WellCare worries over how health insurers look…

February 22, 2010

This morning’s NY Times had an interesting story about the Obama Administration going after what it describes as “excessive rate increases” that some health insurance companies — the article talks about Anthem Blue Cross specifically, a subsidiary of WellPoint (WLP) — are trying to pass along to their subscribers.

And just last week, a friend of mine who runs a small business, told me that her insurance company — United Healthcare (UNH) — planned to increase her rates by nearly 50% come March 1. So perhaps it’s not much of a surprise that WellCare (WCG) had this new warning — a risk factor — in the 10-K that it filed last week:

Negative publicity regarding the managed care industry may have a material adverse effect on our business, financial condition, results of operations and cash flows.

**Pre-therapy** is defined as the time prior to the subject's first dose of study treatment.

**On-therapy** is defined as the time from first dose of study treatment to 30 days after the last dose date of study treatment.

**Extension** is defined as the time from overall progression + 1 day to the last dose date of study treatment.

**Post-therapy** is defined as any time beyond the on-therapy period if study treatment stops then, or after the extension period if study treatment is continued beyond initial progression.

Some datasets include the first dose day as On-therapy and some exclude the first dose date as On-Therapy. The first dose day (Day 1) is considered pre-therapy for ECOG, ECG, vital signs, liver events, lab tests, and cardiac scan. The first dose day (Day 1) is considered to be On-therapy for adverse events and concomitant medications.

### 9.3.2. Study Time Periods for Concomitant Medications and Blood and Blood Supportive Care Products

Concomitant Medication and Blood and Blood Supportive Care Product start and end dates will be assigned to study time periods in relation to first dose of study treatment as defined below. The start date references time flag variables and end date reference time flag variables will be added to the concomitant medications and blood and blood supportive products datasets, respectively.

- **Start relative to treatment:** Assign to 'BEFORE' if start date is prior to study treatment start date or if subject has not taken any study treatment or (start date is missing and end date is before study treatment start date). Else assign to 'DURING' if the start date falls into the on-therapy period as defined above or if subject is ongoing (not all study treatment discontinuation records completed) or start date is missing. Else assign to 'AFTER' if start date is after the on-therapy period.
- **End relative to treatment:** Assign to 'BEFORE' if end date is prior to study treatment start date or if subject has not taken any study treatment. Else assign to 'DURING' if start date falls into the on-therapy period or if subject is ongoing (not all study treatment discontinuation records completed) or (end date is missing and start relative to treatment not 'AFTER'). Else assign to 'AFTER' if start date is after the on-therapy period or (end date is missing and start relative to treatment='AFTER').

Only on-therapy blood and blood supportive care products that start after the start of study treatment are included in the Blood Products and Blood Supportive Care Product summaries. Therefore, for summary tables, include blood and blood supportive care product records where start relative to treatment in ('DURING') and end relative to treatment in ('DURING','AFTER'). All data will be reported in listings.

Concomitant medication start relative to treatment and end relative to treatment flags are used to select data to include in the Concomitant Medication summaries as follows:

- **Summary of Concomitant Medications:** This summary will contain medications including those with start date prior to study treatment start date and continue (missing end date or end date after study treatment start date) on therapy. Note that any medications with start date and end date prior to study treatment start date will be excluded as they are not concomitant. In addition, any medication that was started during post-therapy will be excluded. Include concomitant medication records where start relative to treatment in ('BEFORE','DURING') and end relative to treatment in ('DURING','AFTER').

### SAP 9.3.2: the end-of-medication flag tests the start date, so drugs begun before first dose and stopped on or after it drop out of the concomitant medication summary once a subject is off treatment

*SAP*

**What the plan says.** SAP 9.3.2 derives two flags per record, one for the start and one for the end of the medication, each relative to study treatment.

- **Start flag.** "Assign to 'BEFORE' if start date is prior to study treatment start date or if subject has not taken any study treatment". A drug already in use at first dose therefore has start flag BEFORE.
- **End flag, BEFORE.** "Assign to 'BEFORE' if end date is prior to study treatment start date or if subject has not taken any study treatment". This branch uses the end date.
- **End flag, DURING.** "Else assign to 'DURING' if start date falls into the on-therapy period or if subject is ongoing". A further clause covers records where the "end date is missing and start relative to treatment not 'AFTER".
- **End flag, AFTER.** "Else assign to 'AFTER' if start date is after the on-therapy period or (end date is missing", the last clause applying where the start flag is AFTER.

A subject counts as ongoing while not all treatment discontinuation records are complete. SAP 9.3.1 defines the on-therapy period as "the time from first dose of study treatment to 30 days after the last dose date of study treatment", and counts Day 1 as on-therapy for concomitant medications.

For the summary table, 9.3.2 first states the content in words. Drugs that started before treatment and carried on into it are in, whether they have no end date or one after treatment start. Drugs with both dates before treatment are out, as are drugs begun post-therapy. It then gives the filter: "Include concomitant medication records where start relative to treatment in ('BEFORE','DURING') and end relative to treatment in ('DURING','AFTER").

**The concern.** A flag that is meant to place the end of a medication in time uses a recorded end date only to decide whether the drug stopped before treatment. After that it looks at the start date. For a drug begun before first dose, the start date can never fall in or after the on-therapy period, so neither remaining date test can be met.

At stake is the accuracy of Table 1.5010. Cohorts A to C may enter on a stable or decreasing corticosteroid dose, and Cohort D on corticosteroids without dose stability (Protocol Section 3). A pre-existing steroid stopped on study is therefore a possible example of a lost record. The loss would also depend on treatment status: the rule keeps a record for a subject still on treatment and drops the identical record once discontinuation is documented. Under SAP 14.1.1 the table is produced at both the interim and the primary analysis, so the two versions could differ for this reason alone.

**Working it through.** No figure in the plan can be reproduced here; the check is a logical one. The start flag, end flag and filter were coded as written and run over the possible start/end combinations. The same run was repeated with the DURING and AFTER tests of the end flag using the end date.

The managed care industry historically has been subject to negative publicity. This publicity may result in increased legislation, regulation and review of industry practices and, in some cases, litigation. For example, the Obama Administration and certain members of Congress have been questioning the profits of health insurance plans and the percentage of premiums paid that are going directly to health care benefits. These inquiries have resulted in news reports that are generally negative to the health insurance industry. These factors may have a material adverse effect on our ability to market our products and services, require us to change our products and services and increase regulatory or legal burdens under which we operate, further increasing the costs of doing business and materially adversely affecting our business, financial condition, results of operations and cash flows.

Now there’s probably very few places in the world where a company can get away with a 38% (or 50% in the case of my friend) price hike and not suffer some sort of negative publicity. So complaining about it — or listing it as a risk factor that could have a material adverse impact — seems particularly ironic, given that there’s an easy enough solution: don’t do it.

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